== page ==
1. In most of the States there are extensive Malay reservations of land, and the system of reserving land for Malays has been in operation for many years. In every State the Ruler-in-Council has the power to permit a non-Malay to acquire a piece of land in a Malay reservation but the power is not used very freely. There have been some extensions of reservations in recent years but we do not know to what extent the proportion of reserved land has been increasing.
  2. There are now in operation quotas for admission to the public services. These quotas do not apply to all services, e.g., there is no quota for the police and, indeed, there is difficulty in getting a sufficient proportion of non-Malays to join the police. Until 1953 admission to the Malayan Civil Service was only open to British subjects of European descent and to Malays but since that date there has been provision for one-fifth of the entrants being selected from the other communities. In other services in which a quota exists the rule generally is that not more than one-quarter of new entrants should be non-Malays.
  3. There are also now in operation quotas in respect of the issuing of permits or licences for the operation of certain businesses. These are chiefly concerned with road haulage and passenger vehicles for hire. Some of these quotas are of recent introduction. The main reasons for them appear to be that in the past the Malays have lacked capital and have tended to remain on the land and not to take part in business, and that this is one method of encouraging Malays to take a larger part in business enterprises.
  4. In many classes of scholarships, bursaries and other forms of aid for educational purpose preference is given to Malays. The reason for this appears to be that in the past higher education of the Malays has tended to fall behind that of the Chinese, partly because the Chinese have been better able to pay for it and partly because it is more difficult to arrange higher education for Malays in the country than Chinese in the towns.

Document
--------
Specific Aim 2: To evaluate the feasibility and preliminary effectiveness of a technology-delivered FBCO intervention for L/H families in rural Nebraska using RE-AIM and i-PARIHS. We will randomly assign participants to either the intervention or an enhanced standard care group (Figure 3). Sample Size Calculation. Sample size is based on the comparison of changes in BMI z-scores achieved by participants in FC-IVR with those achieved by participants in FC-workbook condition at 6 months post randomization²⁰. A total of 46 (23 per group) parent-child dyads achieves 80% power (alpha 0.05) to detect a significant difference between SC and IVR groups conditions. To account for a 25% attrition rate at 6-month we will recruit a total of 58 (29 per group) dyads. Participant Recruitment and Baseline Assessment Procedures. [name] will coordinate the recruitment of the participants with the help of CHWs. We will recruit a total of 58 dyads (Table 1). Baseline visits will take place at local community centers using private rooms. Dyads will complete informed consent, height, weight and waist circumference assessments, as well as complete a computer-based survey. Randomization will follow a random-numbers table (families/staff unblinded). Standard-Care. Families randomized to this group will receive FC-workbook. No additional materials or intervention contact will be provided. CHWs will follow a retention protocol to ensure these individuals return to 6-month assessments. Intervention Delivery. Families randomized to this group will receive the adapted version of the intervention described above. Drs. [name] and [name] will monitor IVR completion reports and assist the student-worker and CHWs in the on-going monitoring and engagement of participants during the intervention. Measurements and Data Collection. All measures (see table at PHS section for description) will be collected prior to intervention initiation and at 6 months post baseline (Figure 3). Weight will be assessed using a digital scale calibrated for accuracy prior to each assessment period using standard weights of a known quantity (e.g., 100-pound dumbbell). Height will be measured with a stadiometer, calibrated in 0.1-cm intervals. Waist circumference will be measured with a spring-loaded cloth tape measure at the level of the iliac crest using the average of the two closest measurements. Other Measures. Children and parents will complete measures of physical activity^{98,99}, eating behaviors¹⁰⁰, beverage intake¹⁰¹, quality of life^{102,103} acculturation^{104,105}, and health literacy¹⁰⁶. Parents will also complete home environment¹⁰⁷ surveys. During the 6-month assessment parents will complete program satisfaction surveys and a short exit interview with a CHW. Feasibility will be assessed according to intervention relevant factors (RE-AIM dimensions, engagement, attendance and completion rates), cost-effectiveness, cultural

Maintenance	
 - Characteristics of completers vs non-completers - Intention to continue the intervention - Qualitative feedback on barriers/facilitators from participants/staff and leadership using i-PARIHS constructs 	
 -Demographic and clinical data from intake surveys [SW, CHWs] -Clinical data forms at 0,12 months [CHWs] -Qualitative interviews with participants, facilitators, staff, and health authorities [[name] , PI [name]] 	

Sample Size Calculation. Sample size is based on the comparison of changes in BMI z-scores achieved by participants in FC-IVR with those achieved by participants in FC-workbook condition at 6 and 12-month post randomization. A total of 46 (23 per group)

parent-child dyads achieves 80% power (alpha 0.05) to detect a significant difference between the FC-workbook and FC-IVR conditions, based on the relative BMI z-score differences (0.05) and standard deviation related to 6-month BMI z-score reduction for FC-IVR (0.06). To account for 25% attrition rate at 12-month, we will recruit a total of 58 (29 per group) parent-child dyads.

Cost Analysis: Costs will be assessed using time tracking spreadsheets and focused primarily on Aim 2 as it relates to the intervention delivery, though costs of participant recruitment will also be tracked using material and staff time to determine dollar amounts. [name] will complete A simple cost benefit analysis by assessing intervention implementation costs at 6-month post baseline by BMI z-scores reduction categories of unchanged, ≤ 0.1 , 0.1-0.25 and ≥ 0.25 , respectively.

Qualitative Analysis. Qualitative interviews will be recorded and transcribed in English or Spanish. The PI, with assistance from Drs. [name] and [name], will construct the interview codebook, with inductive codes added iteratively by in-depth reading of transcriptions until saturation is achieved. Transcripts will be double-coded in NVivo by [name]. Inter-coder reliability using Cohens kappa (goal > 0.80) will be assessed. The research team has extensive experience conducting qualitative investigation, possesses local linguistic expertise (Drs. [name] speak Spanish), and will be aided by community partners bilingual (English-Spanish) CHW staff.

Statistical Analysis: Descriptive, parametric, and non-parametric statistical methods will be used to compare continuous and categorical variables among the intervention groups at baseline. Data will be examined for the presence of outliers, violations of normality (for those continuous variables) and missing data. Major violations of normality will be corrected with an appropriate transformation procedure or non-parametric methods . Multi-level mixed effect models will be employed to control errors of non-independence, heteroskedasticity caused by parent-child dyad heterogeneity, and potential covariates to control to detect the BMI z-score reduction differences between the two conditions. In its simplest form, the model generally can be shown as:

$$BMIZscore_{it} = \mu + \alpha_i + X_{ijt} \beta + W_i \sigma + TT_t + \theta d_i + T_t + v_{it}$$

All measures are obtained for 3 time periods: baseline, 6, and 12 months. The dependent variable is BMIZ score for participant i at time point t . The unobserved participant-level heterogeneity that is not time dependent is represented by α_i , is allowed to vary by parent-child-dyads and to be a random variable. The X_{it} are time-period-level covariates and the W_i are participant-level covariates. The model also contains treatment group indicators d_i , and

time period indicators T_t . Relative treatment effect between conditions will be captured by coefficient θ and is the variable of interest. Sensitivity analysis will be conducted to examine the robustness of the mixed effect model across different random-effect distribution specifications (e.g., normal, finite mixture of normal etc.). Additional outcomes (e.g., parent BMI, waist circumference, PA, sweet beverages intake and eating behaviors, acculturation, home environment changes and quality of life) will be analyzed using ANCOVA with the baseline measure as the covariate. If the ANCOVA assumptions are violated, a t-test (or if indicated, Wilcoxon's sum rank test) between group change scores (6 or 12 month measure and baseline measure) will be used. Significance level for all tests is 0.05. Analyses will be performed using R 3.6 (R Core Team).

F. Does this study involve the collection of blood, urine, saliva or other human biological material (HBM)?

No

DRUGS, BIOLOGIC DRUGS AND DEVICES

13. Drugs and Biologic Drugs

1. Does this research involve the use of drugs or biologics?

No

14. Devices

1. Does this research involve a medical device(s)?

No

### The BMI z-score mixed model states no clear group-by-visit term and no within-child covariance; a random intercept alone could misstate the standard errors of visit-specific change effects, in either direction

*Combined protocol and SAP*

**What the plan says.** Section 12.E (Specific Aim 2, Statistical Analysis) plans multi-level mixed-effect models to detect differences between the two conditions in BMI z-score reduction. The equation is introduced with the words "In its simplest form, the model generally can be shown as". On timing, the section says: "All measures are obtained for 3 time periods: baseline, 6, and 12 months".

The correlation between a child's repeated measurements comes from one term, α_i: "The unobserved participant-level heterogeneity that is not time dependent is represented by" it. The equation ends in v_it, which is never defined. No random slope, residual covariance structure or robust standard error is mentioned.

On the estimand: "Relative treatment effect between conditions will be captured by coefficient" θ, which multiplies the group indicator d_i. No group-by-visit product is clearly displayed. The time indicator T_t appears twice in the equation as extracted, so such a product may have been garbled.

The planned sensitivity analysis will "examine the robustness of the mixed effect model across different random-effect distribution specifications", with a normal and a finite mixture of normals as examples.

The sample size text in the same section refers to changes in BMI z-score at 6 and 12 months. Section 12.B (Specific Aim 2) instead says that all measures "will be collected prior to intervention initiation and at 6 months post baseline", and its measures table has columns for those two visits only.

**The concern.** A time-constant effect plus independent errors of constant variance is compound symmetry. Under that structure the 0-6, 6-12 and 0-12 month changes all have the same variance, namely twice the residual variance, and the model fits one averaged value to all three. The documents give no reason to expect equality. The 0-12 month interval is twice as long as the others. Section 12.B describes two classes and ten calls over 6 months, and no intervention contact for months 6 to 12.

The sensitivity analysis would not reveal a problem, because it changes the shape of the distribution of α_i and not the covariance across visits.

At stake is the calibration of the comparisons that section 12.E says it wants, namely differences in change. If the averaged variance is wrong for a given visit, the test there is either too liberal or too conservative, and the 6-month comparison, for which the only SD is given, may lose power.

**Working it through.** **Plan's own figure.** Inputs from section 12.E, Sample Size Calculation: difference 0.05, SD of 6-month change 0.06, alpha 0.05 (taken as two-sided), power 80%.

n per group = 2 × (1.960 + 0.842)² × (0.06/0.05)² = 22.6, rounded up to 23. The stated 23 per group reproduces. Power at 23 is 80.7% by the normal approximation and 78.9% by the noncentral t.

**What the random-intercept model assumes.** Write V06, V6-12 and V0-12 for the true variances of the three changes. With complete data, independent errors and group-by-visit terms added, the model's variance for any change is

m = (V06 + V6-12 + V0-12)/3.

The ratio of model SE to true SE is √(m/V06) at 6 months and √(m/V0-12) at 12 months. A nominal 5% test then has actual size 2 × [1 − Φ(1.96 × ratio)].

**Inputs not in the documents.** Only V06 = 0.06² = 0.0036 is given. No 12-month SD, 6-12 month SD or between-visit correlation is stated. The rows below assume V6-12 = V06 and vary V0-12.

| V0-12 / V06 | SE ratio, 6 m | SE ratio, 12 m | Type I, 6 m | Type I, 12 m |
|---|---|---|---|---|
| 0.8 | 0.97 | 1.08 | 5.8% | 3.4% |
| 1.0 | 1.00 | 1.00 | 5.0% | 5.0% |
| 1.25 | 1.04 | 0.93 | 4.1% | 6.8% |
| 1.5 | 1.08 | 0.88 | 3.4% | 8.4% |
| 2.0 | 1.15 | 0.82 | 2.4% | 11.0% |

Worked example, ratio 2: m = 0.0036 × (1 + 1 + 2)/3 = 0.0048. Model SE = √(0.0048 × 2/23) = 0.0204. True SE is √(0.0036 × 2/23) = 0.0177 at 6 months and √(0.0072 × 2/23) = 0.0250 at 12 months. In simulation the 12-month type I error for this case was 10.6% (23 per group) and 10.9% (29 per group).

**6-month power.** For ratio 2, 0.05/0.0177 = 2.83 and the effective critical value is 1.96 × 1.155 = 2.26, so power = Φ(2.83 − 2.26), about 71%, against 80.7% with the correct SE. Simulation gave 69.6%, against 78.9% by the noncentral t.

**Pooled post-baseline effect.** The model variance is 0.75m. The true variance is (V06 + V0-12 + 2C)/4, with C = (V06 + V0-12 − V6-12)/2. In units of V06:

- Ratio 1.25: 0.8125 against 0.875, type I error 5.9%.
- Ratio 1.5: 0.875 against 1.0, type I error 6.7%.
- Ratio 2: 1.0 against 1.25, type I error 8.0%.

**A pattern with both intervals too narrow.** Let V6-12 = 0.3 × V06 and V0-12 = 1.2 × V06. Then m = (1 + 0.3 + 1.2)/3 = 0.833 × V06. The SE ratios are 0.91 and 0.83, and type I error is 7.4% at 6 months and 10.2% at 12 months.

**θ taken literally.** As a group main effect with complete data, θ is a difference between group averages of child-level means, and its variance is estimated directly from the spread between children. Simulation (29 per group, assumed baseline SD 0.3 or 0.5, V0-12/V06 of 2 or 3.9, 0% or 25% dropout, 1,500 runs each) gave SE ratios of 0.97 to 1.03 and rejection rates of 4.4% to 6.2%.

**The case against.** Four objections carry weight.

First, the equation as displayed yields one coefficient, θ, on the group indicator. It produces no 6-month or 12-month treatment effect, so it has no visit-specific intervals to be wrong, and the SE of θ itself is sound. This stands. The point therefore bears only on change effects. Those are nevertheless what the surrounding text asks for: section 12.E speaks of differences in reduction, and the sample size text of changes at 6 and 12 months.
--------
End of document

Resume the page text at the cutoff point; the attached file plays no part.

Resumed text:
Para. 165. We found little opposition in any quarter to the continuance of the present system for a time, but there was great opposition in some quarters to any increase of the present preferences and to their being continued for any prolonged period. We are of opinion that in present circumstances it is necessary to continue these preferences. The Malays would be at a serious and unfair disadvantage compared with other communities if they were suddenly withdrawn. But, with the integration of the various communities into a common nationality which we trust will gradually come about, the need for these preferences will gradually disappear. Our recommendations are made on the footing that the Malays should be assured that the present position will continue for a substantial period, but that in due course the present preferences should be reduced and should ultimately cease so that there should be no discrimination between races or communities.